April 2009
Volume 50, Issue 13
Free
ARVO Annual Meeting Abstract  |   April 2009
Visual Acuity in Sudanese Refugee Children and Egyptian Orphans in Cairo, Egypt: A Comparison Study
Author Affiliations & Notes
  • H. N. Saeed
    Stritch School of Medicine,
    Loyola University Health System, Maywood, Illinois
  • J. A. McBride
    Stritch School of Medicine,
    Loyola University Health System, Maywood, Illinois
  • E. Gable
    Department of Ophthalmology,
    Loyola University Health System, Maywood, Illinois
Investigative Ophthalmology & Visual Science April 2009, Vol.50, 2499. doi:
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      H. N. Saeed, J. A. McBride, E. Gable; Visual Acuity in Sudanese Refugee Children and Egyptian Orphans in Cairo, Egypt: A Comparison Study. Invest. Ophthalmol. Vis. Sci. 2009;50(13):2499.

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      © ARVO (1962-2015); The Authors (2016-present)

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Abstract

Purpose: : To determine visual acuity (VA) in Sudanese refugee school-children and Egyptian orphans living in Cairo, Egypt and to compare data against that of the general Cairo school-child population.

Methods: : As part of a basic health screening performed by medical students from the Loyola University Global Health Fund, 140 Sudanese refugee school-children and 70 Egyptian orphans in Cairo, Egypt underwent a preliminary survey to detect the prevalence of low VA (≤ 20/40). VA was determined using a Snellen tumbling E chart for both distance and near vision. No further ophthalmic testing was done if VA was greater than 20/40. For those with VA ≤ 20/40, refractive error (RE) was determined using a focometer. Children with a difference in VA between both eyes were seen by an ophthalmologist for further testing. Glasses were given to those children who demonstrated RE. VA with correction was recorded. Basic statistical analysis was performed on collected data.

Results: : 11 out of the 140 (7.86%) refugee children tested had VA ≤ 20/40, while 22 of the 70 (31.43%) orphans tested had VA ≤ 20/40. Of the 22 orphans with VA ≤ 20/40, 8 (36.36%) were affected in only one eye as compared to 0 (0%) of the 11 refugee children with VA ≤ 20/40 being affected in only one eye. In the orphan population, there was a difference in VA between both eyes in 9 children as compared to 1 child in the refugee population. Out of the 11 refugee children with VA ≤ 20/40, 7 were corrected to 20/20, 1 to 20/25, and 2 to 20/30. The 1 child with a difference in VA between both eyes was prescribed glasses by an ophthalmologist and it is unknown to what degree vision was corrected. Out of the 22 orphans with VA ≤ 20/40, 9 were corrected to 20/20, 2 to 20/25, and 2 to 20/30. All 9 children with a difference in VA between both eyes were referred to an ophthalmologist. It is unknown to what degree vision was corrected.In comparison to the general Cairo school-child population, the Sudanese refugee school-children had a lower incidence of RE (7.86% vs. 22.10%) while the orphans had a higher incidence of RE (31.43% vs. 22.10%).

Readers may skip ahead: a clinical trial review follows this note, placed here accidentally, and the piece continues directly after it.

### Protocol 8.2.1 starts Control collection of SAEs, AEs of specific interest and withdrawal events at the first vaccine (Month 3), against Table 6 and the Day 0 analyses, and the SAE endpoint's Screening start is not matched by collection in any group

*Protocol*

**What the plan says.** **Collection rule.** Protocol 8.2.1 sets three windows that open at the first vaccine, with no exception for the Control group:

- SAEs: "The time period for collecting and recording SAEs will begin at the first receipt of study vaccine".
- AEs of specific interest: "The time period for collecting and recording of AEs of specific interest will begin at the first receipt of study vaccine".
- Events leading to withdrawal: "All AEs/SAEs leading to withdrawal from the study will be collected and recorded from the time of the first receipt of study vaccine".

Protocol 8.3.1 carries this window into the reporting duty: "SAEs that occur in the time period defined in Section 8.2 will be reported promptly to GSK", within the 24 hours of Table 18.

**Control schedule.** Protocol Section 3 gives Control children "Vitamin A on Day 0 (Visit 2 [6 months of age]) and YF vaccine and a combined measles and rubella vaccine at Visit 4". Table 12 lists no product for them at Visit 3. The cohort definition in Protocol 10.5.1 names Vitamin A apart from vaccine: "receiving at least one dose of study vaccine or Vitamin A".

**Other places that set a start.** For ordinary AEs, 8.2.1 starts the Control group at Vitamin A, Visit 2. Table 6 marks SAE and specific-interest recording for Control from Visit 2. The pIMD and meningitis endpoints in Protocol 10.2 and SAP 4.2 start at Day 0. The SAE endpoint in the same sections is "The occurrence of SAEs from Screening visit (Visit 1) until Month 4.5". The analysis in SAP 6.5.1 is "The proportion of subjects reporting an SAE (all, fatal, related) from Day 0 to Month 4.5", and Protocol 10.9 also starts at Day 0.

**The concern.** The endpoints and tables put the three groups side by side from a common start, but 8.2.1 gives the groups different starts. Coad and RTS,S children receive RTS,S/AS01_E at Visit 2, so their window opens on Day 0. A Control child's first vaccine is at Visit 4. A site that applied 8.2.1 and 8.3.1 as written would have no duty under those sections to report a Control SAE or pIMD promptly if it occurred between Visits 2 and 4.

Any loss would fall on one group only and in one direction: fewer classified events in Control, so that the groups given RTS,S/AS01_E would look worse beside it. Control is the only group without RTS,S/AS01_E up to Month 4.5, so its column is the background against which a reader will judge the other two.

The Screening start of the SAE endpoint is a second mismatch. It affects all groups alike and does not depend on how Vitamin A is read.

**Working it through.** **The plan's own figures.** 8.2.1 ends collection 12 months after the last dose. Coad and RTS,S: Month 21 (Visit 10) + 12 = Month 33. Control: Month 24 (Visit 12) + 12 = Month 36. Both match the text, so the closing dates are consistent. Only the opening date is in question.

Conclusions: : The results show a significant difference in VA and prevalence of RE among the Cairo orphan population, Sudanese refugee children situated in Cairo, and the general Cairo school-child population as indicated by El-Bayoumy, et al. in their study of "Prevalence of Refractive Error and Low Vision among schoolchildren in Cairo".

Keywords: clinical (human) or epidemiologic studies: prevalence/incidence • visual acuity • refractive error development 
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